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Five themes driving the reform agenda for mental health support and services

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Five themes driving the reform agenda for mental health support and services

With nearly half of all Australians expected to experience a mental health problem in their lifetime, the need for an effective mental health system has never been greater. To better understand what system reform looks like, Nous and CEDA recently convened a livestream discussion on the topic.

I was fortunate to facilitate a panel with speakers who brought vast experience: Lucinda Brogden AM, the Chair of the National Mental Health Commission, Professor Allan Fels AO, a Professorial Fellow at the University of Melbourne and Patron of Mental Health Victoria, and Jason Trethowan, Chief Executive Officer of Headspace.

From our discussion, five key themes emerged for the reform agenda.

1.      The system needs to achieve better integration.

The mental health system includes many dis-integrated services, and a continuum of services has not been achieved. The lack of integration means the pathway can be difficult to navigate. “The fact that you have to navigate it suggests it is not as joined up as one would like,” Jason said.

The system has a “missing middle” in the treatment and support continuum – while the Federal Government supports primary health and GPs in treating those with mild to moderate conditions and symptoms, and the states and territories provide tertiary services mainly to those with severe and persistent conditions and symptoms, there is a lack of support for people with moderate but complex conditions and symptoms. These people are too unwell for primary care settings but are not sufficiently unwell to meet the intake thresholds for tertiary treatment.

2.     We need to combat stigma.

We have made good progress in changing community attitudes towards people with mental health issues, and now we need formal systems to follow. Jason noted survey findings that 74 per cent of young Australians say there is still stigma surrounding mental illness. Insurance, banking and justice systems all need to improve the way they respond.

We also need to create mentally healthy workplaces so people can get the support they need at work and then stay connected through their recovery. The workplace is the second-highest place where people experience stigma, Lucy said, adding that the upcoming National Stigma Reduction Strategy offers great potential to achieve lasting change.

3.     All parts of government need to work together.

Governments need to lead from the top, which means first ministers need to tackle this issue and drive action. Mental health issues are entwined – both causally and consequentially – with social issues such as housing, education and employment, so we need responses across a range of government agencies to address the social determinants. Only first ministers can make this happen.

Treasury departments need to recognise the unavoidable treatment and support costs of not addressing these issues, as well as the opportunity cost. The Productivity Commission has put the cost of mental ill-health and suicide at $200 billion a year. As Allan told us: “The economic benefits alone from mental health reform dwarf the economic benefits you would get from most other microeconomic reforms being talked about.”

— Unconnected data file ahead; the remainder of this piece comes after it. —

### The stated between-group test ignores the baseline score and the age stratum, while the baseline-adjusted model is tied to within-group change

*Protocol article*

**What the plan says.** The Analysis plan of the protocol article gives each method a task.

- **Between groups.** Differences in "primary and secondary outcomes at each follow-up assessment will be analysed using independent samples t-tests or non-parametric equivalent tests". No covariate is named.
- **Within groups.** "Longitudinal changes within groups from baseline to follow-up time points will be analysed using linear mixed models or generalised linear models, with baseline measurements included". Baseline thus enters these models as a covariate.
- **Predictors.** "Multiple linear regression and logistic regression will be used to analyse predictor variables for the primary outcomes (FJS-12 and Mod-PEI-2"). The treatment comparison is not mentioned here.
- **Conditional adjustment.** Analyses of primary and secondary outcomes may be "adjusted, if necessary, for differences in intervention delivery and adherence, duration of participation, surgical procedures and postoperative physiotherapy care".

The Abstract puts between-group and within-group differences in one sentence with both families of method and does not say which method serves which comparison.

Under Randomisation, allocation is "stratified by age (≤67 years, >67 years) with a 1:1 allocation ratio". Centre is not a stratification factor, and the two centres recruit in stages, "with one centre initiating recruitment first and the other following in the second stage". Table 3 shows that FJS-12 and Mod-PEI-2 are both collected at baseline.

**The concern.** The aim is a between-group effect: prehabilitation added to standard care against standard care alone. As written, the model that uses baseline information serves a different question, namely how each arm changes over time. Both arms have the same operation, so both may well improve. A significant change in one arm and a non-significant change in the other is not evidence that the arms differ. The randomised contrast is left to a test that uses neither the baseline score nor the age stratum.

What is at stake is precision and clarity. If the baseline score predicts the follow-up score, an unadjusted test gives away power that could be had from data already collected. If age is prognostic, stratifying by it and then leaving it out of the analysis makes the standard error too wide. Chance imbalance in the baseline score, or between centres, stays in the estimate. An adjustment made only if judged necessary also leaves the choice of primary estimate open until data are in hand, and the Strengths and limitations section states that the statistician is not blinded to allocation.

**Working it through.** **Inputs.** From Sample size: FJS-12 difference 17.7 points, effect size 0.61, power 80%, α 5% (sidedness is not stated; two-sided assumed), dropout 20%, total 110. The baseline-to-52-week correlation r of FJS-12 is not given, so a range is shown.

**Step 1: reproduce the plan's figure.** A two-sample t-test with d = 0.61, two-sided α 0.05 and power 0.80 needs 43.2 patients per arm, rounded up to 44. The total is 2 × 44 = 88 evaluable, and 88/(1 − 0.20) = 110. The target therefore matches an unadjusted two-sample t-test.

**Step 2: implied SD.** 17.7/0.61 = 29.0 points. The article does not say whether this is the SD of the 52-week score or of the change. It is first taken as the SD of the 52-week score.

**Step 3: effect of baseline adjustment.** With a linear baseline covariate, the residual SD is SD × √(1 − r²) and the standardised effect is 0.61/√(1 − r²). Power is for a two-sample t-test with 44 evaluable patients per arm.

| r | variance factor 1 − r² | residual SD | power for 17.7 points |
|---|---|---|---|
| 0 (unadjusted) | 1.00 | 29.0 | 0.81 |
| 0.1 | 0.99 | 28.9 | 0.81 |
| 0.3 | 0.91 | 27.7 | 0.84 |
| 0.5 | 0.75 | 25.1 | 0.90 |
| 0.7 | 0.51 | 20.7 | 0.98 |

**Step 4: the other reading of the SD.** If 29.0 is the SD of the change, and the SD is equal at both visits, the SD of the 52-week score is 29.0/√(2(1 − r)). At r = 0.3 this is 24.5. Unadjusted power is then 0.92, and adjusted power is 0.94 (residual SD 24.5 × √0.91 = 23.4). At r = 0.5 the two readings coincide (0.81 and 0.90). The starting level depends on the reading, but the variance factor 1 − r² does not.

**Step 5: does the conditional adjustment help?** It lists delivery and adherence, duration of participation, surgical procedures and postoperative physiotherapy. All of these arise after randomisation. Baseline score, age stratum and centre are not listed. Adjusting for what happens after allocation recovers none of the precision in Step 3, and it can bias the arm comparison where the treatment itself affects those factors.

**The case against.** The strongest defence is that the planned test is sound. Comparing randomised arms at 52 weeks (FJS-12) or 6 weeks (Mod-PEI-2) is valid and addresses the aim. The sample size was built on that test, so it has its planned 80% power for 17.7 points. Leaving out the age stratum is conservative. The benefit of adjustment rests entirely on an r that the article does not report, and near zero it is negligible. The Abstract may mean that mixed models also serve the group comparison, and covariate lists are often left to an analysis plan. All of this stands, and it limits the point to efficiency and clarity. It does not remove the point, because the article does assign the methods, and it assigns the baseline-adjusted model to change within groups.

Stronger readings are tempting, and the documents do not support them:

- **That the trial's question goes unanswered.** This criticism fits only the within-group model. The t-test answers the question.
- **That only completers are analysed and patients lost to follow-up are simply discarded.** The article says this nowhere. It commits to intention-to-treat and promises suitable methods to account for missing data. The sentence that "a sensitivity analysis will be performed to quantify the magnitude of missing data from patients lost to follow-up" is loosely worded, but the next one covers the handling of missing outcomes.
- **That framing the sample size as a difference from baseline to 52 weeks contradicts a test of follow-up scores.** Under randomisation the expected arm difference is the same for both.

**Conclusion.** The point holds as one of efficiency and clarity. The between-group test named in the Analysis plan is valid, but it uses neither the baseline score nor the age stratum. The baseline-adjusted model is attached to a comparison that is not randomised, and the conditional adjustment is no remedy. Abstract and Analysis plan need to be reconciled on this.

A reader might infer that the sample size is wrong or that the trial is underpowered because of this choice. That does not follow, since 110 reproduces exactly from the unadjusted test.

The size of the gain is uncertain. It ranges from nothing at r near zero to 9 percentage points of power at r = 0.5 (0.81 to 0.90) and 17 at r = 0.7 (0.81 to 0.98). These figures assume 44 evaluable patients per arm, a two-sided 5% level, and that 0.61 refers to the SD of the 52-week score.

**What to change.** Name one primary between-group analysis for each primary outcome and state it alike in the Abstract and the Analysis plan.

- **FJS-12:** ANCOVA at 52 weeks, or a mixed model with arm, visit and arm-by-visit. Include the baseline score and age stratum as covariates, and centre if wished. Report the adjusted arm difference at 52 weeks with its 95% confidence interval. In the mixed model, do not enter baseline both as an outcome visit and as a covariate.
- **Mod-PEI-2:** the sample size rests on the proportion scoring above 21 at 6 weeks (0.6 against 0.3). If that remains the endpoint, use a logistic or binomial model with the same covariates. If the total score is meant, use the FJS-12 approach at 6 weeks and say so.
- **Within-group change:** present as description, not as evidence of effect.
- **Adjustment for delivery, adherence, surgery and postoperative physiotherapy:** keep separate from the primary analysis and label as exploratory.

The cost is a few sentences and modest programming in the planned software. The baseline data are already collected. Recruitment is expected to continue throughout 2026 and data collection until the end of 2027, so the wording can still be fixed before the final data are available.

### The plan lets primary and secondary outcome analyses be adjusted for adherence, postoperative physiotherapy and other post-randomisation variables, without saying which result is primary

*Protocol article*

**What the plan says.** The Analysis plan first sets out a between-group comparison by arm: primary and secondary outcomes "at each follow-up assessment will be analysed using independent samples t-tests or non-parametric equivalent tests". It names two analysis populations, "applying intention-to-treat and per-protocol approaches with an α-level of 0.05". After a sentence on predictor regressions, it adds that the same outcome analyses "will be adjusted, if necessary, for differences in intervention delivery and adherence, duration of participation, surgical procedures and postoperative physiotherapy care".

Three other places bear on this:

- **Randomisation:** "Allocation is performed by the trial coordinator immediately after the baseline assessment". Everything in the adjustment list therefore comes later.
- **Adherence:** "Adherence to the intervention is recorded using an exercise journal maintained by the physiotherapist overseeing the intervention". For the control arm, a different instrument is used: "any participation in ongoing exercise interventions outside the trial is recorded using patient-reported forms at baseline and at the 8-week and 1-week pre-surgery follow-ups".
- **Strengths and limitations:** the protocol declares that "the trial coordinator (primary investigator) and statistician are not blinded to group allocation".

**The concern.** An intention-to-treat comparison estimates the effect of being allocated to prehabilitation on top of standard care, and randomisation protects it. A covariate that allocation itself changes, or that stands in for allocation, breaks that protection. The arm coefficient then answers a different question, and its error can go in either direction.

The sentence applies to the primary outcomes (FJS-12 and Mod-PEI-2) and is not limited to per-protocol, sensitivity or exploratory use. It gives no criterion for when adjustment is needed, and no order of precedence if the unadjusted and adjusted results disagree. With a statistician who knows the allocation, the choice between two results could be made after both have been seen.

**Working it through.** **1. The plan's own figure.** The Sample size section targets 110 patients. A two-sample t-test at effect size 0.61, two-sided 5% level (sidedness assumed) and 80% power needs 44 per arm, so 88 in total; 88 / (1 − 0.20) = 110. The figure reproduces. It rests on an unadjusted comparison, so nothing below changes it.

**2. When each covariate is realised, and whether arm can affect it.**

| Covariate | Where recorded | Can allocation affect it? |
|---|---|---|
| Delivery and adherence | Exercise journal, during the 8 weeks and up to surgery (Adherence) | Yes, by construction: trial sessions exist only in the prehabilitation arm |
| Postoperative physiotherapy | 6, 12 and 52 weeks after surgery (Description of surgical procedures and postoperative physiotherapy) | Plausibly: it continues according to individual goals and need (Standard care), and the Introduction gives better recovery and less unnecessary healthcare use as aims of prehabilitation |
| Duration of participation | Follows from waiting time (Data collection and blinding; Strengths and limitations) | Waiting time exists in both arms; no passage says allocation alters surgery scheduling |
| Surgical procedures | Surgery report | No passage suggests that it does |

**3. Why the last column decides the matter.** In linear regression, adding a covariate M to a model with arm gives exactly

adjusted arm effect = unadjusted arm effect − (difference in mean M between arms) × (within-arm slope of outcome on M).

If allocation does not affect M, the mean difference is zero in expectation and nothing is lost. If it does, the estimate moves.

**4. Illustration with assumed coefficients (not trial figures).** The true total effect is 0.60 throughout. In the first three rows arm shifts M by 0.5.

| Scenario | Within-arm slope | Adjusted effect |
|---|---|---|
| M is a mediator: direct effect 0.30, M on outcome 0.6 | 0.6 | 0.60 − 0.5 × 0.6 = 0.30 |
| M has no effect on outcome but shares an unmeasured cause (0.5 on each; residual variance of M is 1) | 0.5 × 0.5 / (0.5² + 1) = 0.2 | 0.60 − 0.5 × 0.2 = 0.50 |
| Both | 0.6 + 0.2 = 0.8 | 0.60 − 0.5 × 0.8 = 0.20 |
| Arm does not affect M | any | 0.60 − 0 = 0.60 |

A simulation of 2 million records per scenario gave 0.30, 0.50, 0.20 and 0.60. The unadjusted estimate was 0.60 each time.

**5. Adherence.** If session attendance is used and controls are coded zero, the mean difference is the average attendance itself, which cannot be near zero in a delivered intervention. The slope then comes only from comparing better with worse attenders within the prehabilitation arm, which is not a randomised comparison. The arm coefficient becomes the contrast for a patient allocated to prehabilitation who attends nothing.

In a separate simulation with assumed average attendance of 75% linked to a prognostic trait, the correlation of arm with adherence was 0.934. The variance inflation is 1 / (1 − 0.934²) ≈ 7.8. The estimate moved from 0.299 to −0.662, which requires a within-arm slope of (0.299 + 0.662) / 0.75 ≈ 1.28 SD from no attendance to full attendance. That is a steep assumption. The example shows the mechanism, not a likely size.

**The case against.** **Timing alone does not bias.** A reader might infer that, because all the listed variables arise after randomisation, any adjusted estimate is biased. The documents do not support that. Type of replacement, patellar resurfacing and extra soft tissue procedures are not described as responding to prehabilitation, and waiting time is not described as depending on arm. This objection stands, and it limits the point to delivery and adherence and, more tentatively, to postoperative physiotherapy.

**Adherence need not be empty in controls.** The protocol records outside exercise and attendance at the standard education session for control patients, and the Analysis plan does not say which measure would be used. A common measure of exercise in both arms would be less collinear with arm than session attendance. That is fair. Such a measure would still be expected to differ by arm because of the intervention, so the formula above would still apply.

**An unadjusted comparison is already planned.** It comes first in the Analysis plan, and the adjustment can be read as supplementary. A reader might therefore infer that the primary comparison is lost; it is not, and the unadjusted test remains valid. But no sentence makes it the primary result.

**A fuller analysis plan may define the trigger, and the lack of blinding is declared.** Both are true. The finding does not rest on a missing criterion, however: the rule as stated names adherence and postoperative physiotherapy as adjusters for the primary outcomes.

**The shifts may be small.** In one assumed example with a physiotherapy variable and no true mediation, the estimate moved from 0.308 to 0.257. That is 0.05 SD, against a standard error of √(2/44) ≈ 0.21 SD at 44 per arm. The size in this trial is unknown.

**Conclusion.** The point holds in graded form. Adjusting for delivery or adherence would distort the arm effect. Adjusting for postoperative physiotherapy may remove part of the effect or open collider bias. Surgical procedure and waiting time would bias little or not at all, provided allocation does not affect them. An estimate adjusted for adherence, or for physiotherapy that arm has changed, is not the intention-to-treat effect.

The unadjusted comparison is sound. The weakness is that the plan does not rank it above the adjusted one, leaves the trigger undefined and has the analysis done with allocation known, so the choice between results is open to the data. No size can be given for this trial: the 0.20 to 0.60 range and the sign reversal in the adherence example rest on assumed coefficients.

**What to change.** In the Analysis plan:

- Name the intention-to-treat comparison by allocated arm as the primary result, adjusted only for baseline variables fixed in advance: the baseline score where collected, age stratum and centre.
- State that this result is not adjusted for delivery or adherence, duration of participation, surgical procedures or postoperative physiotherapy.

4.    Victoria’s Royal Commission offers a blueprint.

The Royal Commission report handed down earlier this year offers guidance not just for Victoria but for all states. The two-year report, which brought together people with lived experience as well as practitioners and experts, offered guidance on the governance structures required for change. “It brings together agreed views across the board on what should be done in detail at state level,” Allan said. The policies that result need to involve co-design so that people involved can shape them, drawing on their experience.

5.     We need a trained workforce to realise these plans.

Previous reports have indicated a 15-year lag in developing a mental health workforce, so we need to act now. We need to give health professionals the skills they need and support them to develop fulfilling careers. “If we want people to do a good job we need to give them a good job to do,” Lucy said.

Jason noted the need to put in place good systems, data, IT and buildings, while Allan noted the big maldistribution of the workforce, with metro areas well serviced while regional areas miss out. The UK has created a good work culture in mental health systems and services, offering an example we could seek to emulate. It is vital for professional colleges to think creatively about their curriculum and training, while work peer groups also warrant greater recognition.

 

It is pleasing that governments are taking a serious interest in mental health. Our livestream offered lot of practical guidance on how to turn that interest into action.

Get in touch to discuss how Nous can support better outcomes across the mental health support system.

Connect with Tim Marney on LinkedIn.

Published on 11 June 2021.